Iyad Dakka writes: Interestingly, the Turkish government has not hinted that the attack could be the work of Syrian intelligence as it has done in the past. Instead, Prime Minister Ahmet Davutoğlu and other Turkish officials have unanimously indicated that the Islamic State in Iraq and the Levant (ISIL) is most likely the culprit.
The attack is the final nail in the coffin for anyone inside the Turkish government still holding on to the illusion that an “entente cordiale” with ISIL can continue. Murmurs of such an agreement with ISIL began in earnest last year when Turkey was able to negotiate the release of 49 citizens taken hostage by ISIL. Turkey’s unwillingness to open its airspace to international airstrikes against ISIL further fueled suspicions that the Justice and Development Party (AKP)-led government had in fact struck a deal with the devil. None of this means the Turks were “actively” cooperating with ISIL, but it does suggest that the Turkish government was pursuing some form of a “live and let live” policy towards the terrorist group.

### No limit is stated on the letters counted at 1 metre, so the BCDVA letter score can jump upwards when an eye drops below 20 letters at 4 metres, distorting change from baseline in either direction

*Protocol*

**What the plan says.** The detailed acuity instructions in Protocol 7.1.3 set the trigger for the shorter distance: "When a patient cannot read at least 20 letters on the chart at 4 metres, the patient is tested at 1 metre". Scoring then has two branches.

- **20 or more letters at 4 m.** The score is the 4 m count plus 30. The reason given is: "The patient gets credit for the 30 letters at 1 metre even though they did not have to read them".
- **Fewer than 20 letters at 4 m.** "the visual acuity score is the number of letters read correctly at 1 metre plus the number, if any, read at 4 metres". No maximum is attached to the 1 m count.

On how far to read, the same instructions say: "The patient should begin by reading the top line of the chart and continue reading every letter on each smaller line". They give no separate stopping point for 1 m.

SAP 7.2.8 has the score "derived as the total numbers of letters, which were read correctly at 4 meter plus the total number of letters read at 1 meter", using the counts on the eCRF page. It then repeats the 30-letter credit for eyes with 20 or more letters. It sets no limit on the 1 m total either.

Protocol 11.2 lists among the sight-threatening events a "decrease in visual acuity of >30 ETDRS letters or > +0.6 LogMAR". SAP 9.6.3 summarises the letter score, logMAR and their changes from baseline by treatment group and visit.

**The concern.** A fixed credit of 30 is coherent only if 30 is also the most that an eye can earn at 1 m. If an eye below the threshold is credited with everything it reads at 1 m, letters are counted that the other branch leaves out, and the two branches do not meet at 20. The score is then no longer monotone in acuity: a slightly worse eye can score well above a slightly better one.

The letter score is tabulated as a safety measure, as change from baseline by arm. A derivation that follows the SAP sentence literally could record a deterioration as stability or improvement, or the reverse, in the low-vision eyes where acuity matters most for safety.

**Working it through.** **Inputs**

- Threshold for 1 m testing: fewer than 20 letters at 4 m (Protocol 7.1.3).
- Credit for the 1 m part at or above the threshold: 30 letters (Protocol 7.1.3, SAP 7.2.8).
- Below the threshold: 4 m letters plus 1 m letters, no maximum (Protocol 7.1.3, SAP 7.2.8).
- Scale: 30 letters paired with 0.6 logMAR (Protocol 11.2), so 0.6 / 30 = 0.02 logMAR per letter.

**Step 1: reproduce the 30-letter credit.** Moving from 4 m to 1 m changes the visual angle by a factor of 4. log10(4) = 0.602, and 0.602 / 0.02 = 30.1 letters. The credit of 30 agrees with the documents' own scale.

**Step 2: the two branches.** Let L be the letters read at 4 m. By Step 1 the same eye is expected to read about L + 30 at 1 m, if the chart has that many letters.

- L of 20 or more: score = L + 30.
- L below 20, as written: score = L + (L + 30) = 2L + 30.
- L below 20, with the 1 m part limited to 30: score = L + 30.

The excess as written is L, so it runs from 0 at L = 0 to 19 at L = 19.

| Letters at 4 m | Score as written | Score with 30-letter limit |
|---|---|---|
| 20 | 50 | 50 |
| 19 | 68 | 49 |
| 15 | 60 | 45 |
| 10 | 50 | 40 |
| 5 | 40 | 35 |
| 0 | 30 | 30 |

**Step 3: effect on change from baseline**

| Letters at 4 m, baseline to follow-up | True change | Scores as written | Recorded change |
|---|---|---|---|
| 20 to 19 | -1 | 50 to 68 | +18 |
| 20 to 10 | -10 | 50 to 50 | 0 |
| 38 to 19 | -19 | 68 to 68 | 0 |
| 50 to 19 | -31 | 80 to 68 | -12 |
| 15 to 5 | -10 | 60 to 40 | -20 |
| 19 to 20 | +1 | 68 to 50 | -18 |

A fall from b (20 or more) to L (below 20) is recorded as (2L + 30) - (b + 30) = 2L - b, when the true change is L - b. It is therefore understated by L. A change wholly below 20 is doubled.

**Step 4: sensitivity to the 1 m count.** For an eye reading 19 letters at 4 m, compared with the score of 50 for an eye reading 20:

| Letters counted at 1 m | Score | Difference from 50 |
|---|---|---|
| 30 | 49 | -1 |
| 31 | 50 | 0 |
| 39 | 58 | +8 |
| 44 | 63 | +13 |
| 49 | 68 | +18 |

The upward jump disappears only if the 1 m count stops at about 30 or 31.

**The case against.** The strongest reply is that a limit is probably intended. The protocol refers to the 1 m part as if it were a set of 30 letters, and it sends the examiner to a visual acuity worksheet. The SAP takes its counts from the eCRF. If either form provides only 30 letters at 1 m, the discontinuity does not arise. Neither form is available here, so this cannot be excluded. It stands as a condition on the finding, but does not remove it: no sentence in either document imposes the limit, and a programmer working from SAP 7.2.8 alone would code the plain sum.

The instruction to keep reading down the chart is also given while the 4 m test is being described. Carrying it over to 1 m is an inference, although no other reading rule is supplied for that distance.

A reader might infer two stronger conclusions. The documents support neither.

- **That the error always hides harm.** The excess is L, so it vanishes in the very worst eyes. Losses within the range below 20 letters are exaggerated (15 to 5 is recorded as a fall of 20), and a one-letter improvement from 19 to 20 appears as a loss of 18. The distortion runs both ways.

The real likelihood that such a policy existed has less to do with any religious affinity between ISIL and the AKP-dominated government — as some voices have suggested in the past — and more to do with cold realpolitik and hard security calculations. The reality is that ISIL kept both the Bashar al-Assad regime and the Syrian Kurds in check, which killed two birds with one stone for Turkey. In addition, Turkey’s geographic exposure to ISIL meant Turkish leaders preferred to avoid antagonizing the group lest it unleash a wave of ISIL-inspired terrorist attacks inside Turkey. [Continue reading…]